violations. These laws (there is one for State Department 
     assistance and one for Department of Defense assistance) do 
     not prohibit the United States from providing assistance in 
     violent, conflict-wracked countries like Nigeria and 
     Colombia. On the contrary, because they involve a unit by 
     unit examination, the Leahy Laws provide a formula for the 
     United States to assist foreign military forces even in 
     countries where some government forces are committing gross 
     atrocities. They are a formula for success in such countries, 
     not a prohibition on engagement.
     Four Numbers
       There are four important numbers to keep in mind about the 
     impact of the Leahy Laws. (All these statistics have been 
     provided by the State Department and cover 2011-2013.) The 
     first number is 530,000. That's the approximate number of 
     foreign military and police units which the United States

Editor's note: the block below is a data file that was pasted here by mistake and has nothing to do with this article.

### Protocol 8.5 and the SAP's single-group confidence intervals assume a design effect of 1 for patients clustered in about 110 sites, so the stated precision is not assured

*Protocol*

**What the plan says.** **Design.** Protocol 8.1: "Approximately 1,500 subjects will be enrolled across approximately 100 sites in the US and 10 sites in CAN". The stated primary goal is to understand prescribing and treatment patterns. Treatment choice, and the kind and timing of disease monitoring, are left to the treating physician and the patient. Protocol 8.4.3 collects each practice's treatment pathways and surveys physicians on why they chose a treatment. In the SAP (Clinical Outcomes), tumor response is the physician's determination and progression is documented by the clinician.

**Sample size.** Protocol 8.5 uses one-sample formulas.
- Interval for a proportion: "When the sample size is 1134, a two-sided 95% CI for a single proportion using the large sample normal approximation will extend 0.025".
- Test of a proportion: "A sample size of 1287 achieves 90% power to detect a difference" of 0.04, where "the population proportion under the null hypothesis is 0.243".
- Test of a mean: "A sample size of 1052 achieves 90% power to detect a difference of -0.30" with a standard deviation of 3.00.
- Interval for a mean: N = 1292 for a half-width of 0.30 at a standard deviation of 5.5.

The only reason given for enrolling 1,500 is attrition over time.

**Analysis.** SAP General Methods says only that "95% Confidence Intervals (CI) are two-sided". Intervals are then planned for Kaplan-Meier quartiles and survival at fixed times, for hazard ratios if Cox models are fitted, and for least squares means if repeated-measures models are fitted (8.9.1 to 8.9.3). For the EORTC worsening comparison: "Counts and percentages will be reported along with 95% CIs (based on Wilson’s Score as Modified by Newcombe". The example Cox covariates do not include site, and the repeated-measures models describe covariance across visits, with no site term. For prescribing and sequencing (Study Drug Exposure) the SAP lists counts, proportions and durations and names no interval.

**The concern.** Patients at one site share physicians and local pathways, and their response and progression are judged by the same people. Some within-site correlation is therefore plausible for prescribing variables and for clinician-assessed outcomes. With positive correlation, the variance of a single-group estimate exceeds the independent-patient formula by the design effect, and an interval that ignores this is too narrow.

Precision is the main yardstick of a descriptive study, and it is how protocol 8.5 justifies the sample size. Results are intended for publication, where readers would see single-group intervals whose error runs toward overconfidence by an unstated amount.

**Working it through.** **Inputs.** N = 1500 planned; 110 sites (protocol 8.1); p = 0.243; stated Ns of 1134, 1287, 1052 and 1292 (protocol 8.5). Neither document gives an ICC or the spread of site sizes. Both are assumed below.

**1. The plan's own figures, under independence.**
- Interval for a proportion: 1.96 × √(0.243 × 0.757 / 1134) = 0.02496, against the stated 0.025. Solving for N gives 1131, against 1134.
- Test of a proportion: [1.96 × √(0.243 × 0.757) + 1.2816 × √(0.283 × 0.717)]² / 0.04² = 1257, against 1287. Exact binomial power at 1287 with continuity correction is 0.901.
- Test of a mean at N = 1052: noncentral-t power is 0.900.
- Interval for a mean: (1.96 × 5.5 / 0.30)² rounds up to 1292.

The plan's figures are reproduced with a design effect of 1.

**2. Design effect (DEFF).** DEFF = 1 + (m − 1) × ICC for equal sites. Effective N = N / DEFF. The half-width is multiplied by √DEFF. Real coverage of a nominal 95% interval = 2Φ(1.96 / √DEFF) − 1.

government considered arming or training over the last three 
     years and subjected to Leahy vetting.
       The second number is 90 percent. That is the minimum 
     percentage of prompt approvals given under the Leahy Law--
     generally within 10 days of a request. There is even a ``fast 
     track'' approval process for countries with generally good 
     human rights records. Some vetting requests require more 
     information, investigation or discussion. But at least 90% 
     are approved more or less immediately.
       The third number is 1 percent. In every one of the last 
     three years less than 1 percent of all units vetted under the